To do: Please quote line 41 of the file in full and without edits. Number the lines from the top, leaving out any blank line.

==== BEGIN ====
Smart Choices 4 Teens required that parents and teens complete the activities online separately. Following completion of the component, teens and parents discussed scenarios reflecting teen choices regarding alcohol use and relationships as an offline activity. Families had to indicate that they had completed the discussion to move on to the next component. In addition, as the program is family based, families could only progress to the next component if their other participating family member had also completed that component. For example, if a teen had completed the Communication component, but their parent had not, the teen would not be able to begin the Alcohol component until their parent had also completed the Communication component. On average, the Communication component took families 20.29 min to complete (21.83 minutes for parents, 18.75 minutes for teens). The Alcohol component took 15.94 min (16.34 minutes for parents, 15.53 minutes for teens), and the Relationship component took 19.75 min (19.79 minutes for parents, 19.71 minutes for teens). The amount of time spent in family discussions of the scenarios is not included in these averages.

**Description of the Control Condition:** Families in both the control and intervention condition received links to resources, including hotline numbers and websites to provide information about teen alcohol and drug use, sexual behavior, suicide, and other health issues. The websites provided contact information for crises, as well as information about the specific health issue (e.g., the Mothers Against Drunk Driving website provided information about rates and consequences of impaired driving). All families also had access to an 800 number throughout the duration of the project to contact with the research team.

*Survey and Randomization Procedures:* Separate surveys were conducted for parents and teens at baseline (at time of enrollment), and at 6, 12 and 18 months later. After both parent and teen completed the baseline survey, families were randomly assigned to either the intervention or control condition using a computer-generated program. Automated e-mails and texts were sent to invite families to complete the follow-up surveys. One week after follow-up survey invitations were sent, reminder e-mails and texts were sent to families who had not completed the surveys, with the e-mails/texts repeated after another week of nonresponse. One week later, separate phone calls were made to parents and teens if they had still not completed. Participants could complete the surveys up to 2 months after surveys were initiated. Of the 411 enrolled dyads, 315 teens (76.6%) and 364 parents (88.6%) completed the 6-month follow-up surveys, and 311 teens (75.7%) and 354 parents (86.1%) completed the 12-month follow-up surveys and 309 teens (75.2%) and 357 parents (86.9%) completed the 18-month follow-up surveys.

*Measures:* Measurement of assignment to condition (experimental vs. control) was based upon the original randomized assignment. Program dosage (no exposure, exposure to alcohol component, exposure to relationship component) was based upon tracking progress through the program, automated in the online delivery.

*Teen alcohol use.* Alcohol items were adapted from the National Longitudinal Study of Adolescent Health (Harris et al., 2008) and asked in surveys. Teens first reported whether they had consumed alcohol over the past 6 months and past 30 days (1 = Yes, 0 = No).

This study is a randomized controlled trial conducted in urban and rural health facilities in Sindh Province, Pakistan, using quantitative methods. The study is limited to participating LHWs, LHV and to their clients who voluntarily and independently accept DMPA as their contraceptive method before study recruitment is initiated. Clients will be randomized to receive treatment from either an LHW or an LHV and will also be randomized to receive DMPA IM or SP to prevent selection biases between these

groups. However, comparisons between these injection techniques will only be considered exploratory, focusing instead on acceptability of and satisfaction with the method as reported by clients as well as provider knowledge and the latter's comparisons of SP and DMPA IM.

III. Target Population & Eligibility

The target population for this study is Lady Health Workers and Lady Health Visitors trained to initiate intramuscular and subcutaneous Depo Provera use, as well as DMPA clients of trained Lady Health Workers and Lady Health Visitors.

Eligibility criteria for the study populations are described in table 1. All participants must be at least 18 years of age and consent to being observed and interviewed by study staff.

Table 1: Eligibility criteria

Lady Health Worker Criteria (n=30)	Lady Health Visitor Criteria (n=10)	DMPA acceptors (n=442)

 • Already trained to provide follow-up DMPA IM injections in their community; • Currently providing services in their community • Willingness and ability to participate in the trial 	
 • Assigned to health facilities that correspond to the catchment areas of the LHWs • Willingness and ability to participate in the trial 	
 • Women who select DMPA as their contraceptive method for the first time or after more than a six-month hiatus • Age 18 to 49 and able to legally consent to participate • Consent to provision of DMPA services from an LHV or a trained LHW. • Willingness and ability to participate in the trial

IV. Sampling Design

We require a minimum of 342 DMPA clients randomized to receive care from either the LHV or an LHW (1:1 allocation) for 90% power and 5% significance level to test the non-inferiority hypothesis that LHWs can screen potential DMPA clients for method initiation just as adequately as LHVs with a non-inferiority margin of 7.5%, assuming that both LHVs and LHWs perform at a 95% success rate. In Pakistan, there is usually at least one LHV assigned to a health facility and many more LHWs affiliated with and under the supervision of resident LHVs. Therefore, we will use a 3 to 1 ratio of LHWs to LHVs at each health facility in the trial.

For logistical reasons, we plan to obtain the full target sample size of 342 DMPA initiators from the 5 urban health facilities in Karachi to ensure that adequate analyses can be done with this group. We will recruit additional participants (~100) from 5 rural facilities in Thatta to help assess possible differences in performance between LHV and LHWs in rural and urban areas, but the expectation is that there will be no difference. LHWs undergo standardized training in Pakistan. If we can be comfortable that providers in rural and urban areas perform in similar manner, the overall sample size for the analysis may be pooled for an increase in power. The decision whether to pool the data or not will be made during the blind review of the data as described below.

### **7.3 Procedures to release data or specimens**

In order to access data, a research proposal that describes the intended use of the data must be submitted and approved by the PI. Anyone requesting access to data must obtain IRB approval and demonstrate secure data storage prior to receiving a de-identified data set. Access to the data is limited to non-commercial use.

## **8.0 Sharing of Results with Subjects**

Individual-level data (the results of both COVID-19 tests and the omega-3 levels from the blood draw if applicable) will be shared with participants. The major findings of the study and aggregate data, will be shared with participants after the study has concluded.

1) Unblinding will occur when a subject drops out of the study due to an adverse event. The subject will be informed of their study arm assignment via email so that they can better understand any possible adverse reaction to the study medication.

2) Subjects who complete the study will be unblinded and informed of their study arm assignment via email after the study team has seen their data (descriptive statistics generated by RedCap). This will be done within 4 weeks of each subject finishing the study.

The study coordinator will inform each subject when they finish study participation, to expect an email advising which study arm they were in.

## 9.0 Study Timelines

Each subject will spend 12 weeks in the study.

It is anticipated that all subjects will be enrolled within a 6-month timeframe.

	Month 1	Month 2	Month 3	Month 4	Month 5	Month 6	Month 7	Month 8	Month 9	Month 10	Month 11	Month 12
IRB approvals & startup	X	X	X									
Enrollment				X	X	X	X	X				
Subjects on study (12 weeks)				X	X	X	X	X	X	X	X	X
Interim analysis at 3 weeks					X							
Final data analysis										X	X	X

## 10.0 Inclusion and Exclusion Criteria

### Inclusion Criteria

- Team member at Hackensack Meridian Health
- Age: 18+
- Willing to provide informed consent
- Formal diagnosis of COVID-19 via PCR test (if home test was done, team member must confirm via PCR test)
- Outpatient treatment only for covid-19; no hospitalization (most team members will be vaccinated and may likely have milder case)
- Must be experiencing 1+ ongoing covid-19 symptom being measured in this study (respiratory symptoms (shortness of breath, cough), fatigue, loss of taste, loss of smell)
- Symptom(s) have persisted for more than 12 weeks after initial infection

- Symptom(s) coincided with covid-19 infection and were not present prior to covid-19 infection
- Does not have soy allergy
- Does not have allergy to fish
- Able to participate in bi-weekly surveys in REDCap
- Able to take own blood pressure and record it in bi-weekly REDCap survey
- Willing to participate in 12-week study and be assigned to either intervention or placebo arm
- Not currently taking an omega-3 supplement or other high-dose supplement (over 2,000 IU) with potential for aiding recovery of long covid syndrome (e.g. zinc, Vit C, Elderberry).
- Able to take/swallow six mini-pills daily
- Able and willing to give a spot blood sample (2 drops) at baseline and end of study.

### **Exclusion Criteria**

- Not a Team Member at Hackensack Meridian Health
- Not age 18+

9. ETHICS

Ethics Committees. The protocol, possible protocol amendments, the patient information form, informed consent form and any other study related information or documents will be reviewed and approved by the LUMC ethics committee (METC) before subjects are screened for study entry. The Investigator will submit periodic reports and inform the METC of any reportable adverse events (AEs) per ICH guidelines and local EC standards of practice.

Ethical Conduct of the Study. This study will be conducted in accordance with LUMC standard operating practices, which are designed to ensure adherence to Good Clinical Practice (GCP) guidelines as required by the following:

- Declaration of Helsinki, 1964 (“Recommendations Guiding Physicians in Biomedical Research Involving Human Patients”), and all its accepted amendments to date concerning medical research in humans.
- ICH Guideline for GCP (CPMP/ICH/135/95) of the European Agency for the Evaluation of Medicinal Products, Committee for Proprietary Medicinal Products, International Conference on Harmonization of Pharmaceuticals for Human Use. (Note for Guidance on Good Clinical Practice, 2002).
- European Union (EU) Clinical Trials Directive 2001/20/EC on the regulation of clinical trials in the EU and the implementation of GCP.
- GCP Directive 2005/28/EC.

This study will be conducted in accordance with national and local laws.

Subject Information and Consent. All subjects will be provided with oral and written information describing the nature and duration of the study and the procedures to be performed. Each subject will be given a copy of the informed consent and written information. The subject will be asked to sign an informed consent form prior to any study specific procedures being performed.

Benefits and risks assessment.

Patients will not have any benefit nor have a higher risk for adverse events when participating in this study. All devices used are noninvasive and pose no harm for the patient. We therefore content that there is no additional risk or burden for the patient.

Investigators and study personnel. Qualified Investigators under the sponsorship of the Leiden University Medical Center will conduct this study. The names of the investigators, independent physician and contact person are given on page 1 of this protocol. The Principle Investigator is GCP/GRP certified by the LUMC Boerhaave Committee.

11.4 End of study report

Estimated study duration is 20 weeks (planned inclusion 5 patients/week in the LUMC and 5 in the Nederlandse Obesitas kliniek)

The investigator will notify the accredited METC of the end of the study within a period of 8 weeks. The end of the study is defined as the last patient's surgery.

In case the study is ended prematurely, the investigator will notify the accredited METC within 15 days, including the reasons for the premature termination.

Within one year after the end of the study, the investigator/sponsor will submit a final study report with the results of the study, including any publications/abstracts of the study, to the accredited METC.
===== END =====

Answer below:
- Outpatient treatment only for covid-19; no hospitalization (most team members will be vaccinated and may likely have milder case)